Experts and advocates are calling for governments to release some inmates in provincial jails and federal prisons as outbreaks of COVID-19 driven by the infectious Omicron variant spread through the country’s correctional facilities.
People in tightly-packed living facilities are already more vulnerable to outbreaks, and the methods used in corrections to mitigate those risks – such as bouts of prolonged lockdown or time in segregation – are inhumane, said Martha Paynter, a registered nurse and chair of Wellness Within, a group advocating for health equity in Nova Scotia.
Staff also risk contracting the virus in these facilities and spreading it in the community, she said.
“Really, we’ve gotten ourselves into an untenable, unjustifiable and just purely unethical situation,” Paynter said in an interview Tuesday. “It comes back to what we’ve been saying for two years now, which is the only solution is decarceration.”
Correctional Service Canada has reported outbreaks at 16 federal prisons since the beginning of December 2021, when the Omicron variant first took hold in the country. By comparison, the agency reported outbreaks at 12 institutions over the previous six months. There were 108 cases active in federal prisons as of Dec. 31, according to the department’s website Tuesday.
Outbreaks at provincial institutions are more difficult to track. There were 74 cases detected among inmates at the Central Nova Scotia Correctional Facility in Dartmouth, N.S., as of Tuesday, according to the provincial government. That’s more than 30 per cent of the 233 inmates held there.
For Paynter, “decarceration” involves granting early parole to inmates held in federal institutions. Many people in provincial jails are on remand awaiting trial, and that process could be sped up, she said. For those who have been sentenced, she said justice departments could find safe community alternatives, like house arrest.
“Number one, stop putting people in jail,” Paynter said. “Stop taking people into custody over petty bail violations, probation violations, et cetera.”
Amelia Reimer, a board member with Newfoundland and Labrador’s Elizabeth Fry Society says the outbreak at the Central Nova Scotia Correctional Facility is a clear sign of the risk posed to inmates, staff and their communities by the Omicron variant.
Her group is asking the Newfoundland and Labrador government to release non-violent offenders and people held on remand within the province’s prisons.
“There are so many people who are currently incarcerated who could actually be appropriately managed in community,” Reimer said in a recent interview.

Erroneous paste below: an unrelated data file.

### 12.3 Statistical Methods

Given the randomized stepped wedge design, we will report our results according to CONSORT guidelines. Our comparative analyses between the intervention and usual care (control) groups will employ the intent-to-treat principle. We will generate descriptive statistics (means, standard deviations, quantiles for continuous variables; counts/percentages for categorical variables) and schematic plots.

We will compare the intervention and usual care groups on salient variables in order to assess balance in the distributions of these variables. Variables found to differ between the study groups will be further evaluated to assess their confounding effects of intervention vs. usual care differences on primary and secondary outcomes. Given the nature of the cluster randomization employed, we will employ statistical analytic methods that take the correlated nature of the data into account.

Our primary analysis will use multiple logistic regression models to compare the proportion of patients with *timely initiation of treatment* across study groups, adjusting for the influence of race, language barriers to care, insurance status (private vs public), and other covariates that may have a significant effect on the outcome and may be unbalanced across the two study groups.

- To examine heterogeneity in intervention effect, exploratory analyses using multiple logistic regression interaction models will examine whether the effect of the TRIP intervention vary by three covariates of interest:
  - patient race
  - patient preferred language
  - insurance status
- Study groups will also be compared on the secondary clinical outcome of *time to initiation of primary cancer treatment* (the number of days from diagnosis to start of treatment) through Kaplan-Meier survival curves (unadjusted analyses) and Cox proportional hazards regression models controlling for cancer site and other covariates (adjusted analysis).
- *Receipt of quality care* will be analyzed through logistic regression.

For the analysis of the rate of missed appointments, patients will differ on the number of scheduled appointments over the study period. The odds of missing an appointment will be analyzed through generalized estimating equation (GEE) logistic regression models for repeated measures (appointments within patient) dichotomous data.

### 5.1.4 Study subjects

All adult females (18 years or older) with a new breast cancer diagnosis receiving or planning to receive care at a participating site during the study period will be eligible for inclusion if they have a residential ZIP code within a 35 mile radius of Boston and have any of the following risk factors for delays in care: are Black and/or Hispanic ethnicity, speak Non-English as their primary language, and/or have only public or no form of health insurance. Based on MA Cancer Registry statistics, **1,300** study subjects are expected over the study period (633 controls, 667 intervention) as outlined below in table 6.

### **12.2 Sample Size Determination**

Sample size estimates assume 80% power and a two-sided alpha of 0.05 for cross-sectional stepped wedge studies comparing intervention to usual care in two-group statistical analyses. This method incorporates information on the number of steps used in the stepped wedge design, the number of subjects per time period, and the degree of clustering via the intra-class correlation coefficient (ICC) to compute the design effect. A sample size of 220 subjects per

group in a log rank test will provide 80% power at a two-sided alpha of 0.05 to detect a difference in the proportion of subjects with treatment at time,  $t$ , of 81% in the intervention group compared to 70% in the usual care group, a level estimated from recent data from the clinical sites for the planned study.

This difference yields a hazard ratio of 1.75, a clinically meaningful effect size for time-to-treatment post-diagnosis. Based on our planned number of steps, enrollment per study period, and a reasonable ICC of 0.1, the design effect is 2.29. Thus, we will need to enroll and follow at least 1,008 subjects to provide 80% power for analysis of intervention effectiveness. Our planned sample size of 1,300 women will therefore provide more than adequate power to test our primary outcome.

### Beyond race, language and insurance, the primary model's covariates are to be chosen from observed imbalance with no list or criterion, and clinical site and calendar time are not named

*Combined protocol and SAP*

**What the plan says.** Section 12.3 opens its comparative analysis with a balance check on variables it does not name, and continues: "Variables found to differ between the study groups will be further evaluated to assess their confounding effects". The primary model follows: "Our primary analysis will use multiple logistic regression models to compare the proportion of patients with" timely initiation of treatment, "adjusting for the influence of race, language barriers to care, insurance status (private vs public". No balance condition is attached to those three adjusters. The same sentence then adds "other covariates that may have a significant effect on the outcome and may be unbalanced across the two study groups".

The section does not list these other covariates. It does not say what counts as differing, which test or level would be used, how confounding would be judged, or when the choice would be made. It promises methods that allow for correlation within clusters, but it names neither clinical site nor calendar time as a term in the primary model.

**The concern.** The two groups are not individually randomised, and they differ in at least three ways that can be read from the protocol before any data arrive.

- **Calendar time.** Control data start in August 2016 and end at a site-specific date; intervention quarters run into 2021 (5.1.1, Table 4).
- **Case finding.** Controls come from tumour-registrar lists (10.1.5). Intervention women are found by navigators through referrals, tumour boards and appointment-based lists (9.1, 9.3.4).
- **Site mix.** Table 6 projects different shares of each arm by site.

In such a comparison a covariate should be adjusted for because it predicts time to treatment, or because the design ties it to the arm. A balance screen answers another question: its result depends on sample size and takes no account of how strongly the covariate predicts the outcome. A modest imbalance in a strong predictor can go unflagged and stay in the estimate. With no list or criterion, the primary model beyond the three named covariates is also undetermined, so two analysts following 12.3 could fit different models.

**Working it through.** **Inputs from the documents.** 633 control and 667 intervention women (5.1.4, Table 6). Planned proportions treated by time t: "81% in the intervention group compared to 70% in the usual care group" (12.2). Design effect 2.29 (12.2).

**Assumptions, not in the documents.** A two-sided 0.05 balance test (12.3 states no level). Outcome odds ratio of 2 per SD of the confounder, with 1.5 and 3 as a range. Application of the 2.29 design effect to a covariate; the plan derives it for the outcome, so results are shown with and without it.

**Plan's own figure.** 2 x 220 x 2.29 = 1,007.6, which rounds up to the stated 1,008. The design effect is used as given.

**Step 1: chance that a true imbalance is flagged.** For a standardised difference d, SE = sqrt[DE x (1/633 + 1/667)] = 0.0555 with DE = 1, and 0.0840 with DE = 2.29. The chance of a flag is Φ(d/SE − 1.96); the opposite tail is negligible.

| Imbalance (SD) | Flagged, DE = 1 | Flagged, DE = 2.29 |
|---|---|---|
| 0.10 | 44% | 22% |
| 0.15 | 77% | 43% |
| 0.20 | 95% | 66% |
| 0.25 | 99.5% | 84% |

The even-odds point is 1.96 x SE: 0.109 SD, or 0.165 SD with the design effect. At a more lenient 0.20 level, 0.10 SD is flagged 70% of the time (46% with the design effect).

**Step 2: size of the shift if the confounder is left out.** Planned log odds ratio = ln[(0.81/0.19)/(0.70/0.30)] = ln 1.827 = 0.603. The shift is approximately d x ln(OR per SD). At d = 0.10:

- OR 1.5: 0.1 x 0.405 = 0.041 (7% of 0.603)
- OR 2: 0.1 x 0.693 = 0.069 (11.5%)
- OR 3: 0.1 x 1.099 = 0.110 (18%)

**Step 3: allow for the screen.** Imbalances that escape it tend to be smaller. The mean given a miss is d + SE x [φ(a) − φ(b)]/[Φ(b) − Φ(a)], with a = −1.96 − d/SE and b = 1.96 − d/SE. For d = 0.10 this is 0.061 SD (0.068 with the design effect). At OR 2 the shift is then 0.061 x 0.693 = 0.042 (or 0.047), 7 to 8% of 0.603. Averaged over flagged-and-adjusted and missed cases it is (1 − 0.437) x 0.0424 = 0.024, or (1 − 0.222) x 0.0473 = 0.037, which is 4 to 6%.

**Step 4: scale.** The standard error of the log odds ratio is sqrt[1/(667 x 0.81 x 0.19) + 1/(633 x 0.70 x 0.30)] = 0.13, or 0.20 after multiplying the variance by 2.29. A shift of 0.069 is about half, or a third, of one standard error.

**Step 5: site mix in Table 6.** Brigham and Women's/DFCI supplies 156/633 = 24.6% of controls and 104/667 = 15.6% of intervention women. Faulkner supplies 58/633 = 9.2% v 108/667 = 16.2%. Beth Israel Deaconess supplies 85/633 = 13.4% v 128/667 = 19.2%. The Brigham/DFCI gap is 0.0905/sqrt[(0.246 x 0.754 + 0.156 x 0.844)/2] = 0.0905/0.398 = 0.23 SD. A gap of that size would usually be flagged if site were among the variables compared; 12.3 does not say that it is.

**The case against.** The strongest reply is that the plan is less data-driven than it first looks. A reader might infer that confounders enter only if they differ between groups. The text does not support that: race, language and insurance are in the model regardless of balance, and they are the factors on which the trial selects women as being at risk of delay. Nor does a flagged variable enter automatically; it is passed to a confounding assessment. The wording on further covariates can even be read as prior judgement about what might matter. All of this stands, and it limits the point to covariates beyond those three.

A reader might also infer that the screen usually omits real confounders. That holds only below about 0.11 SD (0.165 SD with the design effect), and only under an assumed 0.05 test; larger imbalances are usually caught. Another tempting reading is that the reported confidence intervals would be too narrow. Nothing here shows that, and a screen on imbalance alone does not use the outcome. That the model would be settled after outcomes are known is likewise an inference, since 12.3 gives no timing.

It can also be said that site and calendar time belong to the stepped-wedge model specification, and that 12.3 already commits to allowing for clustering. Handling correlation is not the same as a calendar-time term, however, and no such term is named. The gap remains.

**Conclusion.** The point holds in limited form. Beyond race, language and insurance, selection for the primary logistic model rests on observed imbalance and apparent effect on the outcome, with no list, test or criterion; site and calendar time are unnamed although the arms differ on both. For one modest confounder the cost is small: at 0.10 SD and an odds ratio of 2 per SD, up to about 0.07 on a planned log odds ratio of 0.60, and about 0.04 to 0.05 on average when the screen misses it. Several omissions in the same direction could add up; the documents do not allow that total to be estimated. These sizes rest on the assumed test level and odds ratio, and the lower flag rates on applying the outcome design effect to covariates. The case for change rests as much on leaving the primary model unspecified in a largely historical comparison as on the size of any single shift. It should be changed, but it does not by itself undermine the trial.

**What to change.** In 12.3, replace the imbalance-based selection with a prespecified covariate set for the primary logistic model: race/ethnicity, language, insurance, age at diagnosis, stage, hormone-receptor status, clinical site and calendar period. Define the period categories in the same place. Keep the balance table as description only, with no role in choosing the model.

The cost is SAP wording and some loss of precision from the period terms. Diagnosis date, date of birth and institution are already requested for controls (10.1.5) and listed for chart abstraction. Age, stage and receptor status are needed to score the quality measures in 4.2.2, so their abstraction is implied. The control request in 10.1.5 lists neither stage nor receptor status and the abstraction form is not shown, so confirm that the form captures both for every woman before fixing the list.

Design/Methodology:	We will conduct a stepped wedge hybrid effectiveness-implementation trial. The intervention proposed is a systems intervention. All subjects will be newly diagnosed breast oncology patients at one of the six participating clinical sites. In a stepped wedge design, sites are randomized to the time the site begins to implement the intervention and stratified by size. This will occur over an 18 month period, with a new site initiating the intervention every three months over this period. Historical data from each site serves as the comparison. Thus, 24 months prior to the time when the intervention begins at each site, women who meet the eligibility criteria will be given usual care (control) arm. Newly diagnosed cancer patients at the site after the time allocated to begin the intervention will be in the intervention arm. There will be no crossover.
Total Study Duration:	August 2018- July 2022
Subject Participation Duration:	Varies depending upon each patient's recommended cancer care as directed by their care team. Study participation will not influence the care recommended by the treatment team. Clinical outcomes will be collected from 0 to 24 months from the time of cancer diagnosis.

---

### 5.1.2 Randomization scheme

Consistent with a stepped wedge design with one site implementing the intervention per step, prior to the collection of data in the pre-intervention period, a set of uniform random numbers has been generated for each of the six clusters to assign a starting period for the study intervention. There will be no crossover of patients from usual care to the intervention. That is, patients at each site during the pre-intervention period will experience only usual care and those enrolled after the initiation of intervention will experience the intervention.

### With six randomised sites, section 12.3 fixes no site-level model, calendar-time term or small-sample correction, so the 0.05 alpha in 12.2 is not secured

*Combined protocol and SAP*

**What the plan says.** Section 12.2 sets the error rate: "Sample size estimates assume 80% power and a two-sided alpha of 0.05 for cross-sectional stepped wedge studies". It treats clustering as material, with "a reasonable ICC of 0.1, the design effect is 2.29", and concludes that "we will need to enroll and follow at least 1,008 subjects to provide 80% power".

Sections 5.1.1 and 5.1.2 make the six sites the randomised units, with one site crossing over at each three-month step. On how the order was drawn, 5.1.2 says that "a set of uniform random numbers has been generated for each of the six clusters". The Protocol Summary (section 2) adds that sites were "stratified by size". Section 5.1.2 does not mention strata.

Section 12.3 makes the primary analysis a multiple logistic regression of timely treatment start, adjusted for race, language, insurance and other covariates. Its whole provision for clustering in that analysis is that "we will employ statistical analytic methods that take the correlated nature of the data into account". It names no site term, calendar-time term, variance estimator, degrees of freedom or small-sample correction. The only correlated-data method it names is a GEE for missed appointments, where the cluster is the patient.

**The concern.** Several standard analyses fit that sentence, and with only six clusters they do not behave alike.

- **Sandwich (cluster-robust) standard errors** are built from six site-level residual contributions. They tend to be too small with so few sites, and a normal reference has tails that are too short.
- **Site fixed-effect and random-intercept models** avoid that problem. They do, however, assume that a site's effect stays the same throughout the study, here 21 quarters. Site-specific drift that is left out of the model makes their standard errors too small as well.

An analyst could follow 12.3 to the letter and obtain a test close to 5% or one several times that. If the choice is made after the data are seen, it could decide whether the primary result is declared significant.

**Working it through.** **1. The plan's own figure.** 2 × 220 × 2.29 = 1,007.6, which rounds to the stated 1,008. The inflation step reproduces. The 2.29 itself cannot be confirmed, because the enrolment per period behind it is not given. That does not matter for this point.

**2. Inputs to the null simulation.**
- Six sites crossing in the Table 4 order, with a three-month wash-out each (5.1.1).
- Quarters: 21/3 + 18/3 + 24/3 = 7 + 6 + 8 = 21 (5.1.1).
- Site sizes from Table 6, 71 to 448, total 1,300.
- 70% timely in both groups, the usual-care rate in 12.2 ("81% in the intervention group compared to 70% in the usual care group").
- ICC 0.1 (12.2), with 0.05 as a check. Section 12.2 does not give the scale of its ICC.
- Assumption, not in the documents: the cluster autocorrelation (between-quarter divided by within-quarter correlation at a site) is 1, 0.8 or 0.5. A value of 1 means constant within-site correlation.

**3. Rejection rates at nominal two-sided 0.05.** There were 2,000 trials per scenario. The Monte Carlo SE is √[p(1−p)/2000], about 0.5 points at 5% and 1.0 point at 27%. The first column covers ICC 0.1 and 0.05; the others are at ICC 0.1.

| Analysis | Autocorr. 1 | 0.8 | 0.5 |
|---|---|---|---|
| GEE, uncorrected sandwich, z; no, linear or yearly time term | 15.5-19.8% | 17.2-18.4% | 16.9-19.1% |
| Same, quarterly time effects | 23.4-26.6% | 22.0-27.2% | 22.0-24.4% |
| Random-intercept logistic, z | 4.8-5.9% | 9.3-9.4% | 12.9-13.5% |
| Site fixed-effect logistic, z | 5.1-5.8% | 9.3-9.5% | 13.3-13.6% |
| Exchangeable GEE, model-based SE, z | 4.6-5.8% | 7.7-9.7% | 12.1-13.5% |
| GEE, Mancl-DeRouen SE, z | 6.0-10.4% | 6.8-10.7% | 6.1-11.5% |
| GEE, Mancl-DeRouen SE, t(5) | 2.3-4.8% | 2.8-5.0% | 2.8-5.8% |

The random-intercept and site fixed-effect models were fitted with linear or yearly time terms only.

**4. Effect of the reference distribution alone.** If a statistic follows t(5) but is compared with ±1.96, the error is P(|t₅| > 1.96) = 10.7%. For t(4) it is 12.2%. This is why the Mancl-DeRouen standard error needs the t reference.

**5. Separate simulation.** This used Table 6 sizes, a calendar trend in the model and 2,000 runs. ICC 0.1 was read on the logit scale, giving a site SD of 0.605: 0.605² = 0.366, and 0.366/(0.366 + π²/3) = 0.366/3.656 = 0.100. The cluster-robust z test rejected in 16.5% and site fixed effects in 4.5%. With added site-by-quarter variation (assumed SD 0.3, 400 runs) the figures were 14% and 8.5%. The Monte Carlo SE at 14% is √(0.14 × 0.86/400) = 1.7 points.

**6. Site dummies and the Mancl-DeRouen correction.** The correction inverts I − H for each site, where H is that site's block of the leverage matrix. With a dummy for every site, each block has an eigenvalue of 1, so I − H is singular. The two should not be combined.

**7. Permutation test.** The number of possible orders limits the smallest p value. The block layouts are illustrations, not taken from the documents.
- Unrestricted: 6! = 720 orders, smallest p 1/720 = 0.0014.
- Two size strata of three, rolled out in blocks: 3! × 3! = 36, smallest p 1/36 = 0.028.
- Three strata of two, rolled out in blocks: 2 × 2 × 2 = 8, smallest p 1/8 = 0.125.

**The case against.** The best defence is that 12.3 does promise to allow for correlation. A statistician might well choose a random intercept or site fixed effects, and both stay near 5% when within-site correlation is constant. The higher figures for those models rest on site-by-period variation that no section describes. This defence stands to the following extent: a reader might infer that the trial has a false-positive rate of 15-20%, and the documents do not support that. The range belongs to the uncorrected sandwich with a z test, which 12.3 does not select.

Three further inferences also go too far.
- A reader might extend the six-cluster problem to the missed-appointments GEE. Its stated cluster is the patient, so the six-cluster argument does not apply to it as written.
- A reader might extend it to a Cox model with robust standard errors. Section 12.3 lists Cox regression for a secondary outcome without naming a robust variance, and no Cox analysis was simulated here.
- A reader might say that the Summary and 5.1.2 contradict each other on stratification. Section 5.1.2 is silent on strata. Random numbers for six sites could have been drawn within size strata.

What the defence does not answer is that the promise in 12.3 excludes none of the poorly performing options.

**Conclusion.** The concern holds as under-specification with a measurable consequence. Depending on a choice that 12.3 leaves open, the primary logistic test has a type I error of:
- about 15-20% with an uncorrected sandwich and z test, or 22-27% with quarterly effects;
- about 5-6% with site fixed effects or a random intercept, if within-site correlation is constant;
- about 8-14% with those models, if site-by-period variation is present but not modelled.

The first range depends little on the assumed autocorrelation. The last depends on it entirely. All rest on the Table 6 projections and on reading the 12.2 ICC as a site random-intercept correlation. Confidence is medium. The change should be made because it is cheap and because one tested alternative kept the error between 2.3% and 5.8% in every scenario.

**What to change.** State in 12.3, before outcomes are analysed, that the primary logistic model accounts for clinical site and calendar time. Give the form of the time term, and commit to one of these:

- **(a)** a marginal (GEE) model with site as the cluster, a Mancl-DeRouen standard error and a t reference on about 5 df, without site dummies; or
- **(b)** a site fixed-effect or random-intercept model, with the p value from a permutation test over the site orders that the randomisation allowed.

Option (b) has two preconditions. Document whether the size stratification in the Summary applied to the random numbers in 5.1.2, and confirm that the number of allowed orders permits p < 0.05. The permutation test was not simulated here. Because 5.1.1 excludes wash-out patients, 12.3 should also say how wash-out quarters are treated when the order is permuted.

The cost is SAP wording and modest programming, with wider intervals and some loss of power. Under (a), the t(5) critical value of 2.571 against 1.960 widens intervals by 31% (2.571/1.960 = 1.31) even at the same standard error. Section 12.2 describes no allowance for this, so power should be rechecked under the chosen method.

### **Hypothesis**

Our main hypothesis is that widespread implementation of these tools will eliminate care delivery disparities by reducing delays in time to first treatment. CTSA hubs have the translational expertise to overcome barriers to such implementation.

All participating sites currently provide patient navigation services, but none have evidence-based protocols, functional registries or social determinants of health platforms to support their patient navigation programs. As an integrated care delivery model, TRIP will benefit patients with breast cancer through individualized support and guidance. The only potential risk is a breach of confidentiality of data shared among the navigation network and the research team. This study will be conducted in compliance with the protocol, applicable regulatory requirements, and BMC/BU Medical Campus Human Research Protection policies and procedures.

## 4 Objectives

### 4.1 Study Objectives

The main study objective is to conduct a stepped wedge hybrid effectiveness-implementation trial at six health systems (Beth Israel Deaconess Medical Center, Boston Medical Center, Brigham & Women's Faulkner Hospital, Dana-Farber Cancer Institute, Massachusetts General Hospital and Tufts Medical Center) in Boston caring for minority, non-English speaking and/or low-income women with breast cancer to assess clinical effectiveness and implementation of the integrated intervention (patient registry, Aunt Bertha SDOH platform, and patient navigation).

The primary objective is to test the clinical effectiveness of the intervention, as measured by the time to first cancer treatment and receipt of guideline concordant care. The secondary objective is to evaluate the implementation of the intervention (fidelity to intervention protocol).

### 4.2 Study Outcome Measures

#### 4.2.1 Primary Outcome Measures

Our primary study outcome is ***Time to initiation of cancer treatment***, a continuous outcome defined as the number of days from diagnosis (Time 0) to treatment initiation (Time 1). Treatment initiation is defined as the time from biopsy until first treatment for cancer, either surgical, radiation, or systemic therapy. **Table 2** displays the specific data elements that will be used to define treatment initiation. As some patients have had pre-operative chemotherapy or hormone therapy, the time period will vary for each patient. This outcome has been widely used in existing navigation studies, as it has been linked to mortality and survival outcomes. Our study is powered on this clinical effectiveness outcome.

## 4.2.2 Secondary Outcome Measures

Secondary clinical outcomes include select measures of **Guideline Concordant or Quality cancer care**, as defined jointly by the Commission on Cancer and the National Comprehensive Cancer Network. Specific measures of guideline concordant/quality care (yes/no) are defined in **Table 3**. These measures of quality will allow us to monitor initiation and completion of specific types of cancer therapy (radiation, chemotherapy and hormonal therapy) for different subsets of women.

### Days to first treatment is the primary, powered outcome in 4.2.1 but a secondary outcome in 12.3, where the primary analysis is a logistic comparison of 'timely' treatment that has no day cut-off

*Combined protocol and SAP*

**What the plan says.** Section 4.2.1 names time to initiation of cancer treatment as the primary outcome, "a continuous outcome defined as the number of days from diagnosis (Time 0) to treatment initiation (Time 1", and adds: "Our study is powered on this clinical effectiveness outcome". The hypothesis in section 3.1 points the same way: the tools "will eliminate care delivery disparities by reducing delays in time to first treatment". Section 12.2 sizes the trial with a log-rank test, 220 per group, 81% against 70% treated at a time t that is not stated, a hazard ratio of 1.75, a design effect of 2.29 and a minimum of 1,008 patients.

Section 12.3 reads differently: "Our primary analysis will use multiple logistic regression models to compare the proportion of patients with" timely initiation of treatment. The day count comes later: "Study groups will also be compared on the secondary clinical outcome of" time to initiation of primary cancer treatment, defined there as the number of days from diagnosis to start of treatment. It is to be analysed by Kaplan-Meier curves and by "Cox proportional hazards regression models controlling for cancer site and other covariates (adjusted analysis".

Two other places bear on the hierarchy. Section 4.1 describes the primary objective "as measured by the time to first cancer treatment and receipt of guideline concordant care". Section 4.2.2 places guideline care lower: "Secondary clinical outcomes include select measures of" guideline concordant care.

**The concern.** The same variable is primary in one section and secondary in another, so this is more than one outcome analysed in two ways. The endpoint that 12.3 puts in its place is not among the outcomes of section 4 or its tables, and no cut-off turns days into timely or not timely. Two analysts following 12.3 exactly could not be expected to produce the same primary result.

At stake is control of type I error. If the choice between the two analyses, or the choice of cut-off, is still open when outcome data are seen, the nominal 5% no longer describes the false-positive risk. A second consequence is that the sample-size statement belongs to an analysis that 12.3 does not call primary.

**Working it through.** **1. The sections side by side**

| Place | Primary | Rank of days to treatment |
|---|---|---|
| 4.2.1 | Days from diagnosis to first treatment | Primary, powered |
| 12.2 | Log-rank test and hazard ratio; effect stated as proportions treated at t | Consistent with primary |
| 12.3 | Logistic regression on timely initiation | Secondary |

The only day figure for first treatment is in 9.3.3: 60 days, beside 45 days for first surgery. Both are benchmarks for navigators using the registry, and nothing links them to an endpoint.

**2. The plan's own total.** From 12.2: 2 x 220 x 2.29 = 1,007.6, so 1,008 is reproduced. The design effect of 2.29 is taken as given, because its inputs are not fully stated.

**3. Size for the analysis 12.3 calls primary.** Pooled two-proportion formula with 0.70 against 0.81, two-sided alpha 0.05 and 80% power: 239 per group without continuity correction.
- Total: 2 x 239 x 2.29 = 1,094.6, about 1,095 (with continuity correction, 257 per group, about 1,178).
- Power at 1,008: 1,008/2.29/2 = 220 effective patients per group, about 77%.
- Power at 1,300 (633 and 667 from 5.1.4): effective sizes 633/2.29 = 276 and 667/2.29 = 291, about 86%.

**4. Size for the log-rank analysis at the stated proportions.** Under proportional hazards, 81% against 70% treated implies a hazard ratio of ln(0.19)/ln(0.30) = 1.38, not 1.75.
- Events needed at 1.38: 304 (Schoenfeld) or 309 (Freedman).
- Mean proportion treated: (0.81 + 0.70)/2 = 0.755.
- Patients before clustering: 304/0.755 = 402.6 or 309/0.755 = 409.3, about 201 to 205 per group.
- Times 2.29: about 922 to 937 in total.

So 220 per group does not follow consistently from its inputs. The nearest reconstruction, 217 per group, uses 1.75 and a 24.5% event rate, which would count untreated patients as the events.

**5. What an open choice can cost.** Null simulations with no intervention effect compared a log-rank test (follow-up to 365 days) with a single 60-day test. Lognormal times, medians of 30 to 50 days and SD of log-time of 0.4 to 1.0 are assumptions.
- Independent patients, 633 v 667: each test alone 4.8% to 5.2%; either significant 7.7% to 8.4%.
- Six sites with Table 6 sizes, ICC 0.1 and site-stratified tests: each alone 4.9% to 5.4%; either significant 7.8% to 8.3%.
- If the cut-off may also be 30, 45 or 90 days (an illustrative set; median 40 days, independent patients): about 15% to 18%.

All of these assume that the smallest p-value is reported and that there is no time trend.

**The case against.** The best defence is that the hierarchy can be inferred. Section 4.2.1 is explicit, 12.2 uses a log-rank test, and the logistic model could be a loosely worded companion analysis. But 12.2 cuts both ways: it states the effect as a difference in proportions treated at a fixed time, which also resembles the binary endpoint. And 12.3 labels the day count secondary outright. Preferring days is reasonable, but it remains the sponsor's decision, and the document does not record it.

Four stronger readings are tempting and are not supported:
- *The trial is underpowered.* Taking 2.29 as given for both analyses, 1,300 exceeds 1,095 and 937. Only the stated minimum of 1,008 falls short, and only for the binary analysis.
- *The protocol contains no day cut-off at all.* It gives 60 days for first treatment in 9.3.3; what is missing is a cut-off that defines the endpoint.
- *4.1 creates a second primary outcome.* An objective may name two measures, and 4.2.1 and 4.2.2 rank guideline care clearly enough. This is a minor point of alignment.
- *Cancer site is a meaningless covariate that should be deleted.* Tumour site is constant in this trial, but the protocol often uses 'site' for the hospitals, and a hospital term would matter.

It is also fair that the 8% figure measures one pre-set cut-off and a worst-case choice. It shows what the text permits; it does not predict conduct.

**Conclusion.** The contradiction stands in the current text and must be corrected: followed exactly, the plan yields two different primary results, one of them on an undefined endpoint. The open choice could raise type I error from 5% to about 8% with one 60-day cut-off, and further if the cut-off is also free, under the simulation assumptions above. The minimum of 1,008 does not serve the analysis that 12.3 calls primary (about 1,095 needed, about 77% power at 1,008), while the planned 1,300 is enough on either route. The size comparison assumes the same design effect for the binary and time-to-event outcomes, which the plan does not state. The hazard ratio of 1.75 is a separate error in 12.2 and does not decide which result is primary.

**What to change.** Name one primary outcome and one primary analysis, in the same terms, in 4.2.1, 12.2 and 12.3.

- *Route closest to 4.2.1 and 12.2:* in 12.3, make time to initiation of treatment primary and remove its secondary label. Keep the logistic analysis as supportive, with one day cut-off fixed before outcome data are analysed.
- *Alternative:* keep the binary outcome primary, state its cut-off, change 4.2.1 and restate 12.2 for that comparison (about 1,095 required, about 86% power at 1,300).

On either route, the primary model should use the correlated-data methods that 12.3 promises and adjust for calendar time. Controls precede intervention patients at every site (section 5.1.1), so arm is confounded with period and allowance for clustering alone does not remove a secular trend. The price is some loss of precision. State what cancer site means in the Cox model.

Reimer’s group wrote a letter in late December to the provincial government about the situation. Justice Minister John Hogan responded and said his department was continually reviewing or issuing temporary absences on a case-by-case basis, Reimer said, adding he said there were regular vaccination clinics inside provincial jails.
Reimer said she was heartened by that response. “I think we’re all taking this really seriously,” she said.
In an emailed statement, a Department of Justice spokeswoman repeated Hogan’s comments and noted there has not been a single case of COVID-19 among inmates in the province.
During the first wave of the pandemic, thousands of inmates were released from federal and provincial facilities, and Justin Piche, an associate professor of criminology at the University of Ottawa, helped track those numbers as part of the Prison Pandemic Partnership, a research group examining how prisoners are impacted by COVID-19
The number of people in both federal and provincial institutions dropped by about 19 per cent over the first wave, from 37,976 inmates in February 2020 to 30,580 people in June of the same year, according to data from Statistics Canada.
By December 2020, there were 31,981 people incarcerated across federal and provincial facilities, the numbers show, which is still about 16 per cent below pre-pandemic levels.
Piche’s data shows Nova Scotia and Newfoundland and Labrador led the country in inmate releases between February and June of 2020, with 40 and 39 per cent drops in jail populations respectively.
“Actions were taken early on, especially at the provincial level where there was a lot more bail releases that were happening, because it was seen as an urgent situation,” Piche said in a recent interview. “Since then … governments have taken their foot off the gas, and prisoners and prison staff have paid the price.”
This report by The Canadian Press was first published Jan. 4, 2022.